σ = 523 × 280 – 18,525 = 127,900 psi, or 880 MPa.

The use of this formula is limited to this grade with a hardness range from 275 to 420 HB.

As can be seen, these formulas are the equations of straight lines. Each straight line is expressed by a general equation, such as:

y = Ax ± B, where A is the slope, and B is the intercept. In this case, x is the Brinell hardness number, and y is the ultimate tensile strength. These formulas have been developed by statistical treatment of Brinell hardness data and the respective ultimate tensile strength data, using linear regression analysis.

This analysis allows obtaining a correlation coefficient C, which indicates the relationship between the two depending variables: y and x. If the correlation coefficient C is greater than or equal to 0.9 (it cannot be greater then 1), it means that there is a strong linear relationship between these variables, and the accuracy in calculating y is 95 percent or higher (if C = 1, the accuracy is 100 percent).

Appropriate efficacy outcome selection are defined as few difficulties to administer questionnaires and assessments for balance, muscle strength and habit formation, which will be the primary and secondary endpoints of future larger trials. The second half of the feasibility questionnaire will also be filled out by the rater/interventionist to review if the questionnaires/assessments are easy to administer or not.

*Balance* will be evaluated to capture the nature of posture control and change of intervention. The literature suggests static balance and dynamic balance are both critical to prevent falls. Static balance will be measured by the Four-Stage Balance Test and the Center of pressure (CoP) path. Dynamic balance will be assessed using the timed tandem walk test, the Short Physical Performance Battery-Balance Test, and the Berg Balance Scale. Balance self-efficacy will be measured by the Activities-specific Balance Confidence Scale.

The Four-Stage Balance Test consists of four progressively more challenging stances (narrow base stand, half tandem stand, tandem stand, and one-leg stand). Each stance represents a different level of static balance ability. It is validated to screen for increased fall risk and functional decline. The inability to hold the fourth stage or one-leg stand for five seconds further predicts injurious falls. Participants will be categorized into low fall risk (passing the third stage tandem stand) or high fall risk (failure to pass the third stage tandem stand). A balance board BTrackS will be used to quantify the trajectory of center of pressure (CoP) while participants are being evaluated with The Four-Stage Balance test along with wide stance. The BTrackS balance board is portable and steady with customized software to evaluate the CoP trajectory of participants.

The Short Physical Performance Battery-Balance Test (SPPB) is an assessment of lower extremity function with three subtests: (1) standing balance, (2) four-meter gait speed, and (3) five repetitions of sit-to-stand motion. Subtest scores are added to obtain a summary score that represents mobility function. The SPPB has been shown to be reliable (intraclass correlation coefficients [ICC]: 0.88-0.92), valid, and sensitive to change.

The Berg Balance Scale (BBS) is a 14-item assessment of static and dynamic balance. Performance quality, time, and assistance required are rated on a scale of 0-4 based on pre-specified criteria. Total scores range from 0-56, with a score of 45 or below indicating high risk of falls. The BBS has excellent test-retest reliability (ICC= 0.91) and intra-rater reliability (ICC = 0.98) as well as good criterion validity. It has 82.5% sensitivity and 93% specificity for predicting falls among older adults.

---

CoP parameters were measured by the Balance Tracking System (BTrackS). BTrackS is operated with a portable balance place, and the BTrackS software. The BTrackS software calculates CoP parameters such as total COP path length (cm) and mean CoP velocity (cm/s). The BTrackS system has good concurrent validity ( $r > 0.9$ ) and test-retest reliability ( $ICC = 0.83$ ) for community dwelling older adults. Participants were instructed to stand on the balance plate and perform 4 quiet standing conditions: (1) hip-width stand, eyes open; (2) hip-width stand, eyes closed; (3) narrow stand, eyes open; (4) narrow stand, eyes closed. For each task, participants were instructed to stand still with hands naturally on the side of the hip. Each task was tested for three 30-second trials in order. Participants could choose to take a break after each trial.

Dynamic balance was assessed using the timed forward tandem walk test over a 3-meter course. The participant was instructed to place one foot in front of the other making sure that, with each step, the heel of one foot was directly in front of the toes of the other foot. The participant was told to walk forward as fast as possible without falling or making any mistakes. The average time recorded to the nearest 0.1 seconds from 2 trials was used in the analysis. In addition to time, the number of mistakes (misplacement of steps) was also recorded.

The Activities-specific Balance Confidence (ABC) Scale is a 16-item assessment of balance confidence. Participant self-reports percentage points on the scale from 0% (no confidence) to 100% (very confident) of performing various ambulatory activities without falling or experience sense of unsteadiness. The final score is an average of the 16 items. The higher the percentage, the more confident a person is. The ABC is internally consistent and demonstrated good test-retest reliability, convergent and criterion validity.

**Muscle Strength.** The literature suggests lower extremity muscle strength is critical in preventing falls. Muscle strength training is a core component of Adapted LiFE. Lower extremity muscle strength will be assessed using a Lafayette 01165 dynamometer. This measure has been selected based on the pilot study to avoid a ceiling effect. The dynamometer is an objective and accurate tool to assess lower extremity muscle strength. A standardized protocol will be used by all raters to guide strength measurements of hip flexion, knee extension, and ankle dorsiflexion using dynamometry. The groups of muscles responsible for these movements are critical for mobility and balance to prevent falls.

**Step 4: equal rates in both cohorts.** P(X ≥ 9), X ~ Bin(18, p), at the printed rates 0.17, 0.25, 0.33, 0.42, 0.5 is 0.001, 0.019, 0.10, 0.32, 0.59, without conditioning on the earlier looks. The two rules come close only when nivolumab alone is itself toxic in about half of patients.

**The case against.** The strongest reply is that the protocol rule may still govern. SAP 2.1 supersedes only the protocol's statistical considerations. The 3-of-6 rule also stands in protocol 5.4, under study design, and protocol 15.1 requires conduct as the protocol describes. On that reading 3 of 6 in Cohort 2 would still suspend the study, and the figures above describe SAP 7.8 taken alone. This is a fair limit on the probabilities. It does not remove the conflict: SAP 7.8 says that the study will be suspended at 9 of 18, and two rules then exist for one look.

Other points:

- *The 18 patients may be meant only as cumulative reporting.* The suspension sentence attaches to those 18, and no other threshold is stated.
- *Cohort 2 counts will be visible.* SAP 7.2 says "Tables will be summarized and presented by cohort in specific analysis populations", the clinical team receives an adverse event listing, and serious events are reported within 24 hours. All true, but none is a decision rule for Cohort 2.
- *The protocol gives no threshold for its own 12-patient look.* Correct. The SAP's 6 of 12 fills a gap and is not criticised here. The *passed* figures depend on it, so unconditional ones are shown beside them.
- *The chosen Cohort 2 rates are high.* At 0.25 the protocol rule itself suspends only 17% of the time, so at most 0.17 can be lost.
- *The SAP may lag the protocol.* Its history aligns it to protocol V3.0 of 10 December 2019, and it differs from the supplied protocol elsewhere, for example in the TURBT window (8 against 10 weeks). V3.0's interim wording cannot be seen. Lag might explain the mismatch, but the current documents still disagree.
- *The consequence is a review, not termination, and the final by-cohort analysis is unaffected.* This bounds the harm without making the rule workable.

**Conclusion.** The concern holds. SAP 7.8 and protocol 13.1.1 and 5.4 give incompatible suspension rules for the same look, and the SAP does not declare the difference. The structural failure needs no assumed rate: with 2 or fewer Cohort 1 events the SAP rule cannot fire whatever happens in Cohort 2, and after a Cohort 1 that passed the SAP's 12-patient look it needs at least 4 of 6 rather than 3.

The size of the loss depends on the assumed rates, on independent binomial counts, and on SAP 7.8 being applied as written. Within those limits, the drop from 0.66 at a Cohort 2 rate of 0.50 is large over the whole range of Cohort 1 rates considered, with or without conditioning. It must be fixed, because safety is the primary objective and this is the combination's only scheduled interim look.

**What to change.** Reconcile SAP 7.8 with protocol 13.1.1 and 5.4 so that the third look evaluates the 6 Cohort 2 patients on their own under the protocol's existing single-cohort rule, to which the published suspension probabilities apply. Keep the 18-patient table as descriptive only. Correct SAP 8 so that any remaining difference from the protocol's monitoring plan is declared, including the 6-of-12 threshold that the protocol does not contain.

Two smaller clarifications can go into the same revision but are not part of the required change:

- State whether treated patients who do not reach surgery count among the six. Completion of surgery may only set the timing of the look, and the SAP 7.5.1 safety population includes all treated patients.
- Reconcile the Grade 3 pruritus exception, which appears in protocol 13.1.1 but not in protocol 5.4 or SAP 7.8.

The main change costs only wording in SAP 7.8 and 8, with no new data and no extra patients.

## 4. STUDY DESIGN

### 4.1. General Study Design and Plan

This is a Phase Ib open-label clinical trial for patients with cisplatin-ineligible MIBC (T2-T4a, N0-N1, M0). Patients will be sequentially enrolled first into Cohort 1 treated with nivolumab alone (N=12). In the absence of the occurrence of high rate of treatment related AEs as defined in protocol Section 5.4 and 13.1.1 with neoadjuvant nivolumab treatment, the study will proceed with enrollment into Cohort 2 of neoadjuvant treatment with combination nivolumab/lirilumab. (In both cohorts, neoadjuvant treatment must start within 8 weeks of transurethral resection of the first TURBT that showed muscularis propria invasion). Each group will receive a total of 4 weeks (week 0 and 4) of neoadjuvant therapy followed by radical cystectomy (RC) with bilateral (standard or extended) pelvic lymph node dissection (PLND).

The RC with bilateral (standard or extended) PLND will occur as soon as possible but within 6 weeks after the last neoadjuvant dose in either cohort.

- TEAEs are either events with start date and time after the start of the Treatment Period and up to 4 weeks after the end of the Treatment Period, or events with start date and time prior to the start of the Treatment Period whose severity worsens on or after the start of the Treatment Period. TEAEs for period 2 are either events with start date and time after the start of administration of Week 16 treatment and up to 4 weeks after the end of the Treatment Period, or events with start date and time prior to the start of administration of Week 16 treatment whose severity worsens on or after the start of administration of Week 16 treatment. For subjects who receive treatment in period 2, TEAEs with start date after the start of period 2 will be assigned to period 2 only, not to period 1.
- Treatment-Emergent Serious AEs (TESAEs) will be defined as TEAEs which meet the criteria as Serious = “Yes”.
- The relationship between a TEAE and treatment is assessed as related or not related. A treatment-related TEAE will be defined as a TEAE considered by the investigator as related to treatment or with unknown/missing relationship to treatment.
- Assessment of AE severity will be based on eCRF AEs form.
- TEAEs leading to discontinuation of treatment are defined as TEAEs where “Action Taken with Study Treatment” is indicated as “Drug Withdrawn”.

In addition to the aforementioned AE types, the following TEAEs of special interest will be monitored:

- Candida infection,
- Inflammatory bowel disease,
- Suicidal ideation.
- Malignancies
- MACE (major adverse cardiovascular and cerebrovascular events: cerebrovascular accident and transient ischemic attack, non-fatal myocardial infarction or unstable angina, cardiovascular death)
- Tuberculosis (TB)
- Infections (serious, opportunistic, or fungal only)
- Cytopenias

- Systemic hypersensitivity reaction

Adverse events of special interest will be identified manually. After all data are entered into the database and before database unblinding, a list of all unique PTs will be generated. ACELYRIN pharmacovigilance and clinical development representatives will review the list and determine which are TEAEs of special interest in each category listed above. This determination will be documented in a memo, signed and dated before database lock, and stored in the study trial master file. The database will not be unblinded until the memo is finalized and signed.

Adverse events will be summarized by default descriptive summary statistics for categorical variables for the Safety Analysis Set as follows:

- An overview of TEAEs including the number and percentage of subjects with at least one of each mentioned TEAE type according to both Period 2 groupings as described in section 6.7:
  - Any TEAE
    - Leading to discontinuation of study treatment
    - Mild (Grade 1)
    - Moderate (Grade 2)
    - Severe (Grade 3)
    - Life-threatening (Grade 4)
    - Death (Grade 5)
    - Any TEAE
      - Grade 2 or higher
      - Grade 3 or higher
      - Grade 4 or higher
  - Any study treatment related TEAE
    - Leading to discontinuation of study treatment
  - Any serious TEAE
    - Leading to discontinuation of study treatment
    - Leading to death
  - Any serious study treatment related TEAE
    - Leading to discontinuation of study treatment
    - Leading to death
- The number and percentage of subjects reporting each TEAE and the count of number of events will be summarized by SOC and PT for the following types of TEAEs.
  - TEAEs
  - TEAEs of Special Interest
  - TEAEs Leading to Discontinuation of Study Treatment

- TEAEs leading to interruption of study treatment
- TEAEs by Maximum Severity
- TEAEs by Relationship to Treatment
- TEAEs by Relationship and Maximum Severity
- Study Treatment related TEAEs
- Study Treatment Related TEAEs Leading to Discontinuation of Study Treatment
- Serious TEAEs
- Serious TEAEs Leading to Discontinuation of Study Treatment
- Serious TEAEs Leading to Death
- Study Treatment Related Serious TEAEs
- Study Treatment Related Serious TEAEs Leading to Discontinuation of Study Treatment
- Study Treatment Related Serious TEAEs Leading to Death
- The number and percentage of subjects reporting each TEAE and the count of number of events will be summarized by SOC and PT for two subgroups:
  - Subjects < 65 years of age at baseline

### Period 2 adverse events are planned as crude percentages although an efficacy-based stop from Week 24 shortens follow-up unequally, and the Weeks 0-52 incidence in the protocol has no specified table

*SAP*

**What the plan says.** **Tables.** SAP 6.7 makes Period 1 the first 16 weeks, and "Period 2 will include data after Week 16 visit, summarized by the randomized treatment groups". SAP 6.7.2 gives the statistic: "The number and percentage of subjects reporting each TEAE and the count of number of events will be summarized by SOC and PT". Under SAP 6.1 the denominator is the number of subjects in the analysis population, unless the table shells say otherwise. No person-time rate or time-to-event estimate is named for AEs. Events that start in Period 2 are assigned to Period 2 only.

In our case, the correlation coefficients are as follows:

Formula 1, C = 0.984; the accuracy of the formula is 95.5 to 99.8 percent.

Formula 2, C = 0.999; the accuracy of the formula is 99.0 to 99.7 percent.

Formula 3, C = 0.947; the accuracy of the formula is 93.7 to 99.2 percent.

Formula 4, C = 0.993; the accuracy of the formula is 97.4 to 99.9 percent. CTE

About the Author: Edmund Isakov, Ph.D., is a consultant and writer. His books include “Mechanical Properties of Work Materials” (Modern Machine Shop Publications, 2000), “Engineering Formulas for Metalcutting” (Industrial Press, 2004) and “Cutting Data for Turning of Steel” (Industrial Press, 2009). He has also developed “Advanced Metalcutting Calculators” (Industrial Press, 2005) and is a frequent contributor to Cutting Tool Engineering. He can be e-mailed at edmundisakov@bellsouth.net or reached at (561) 369-4063.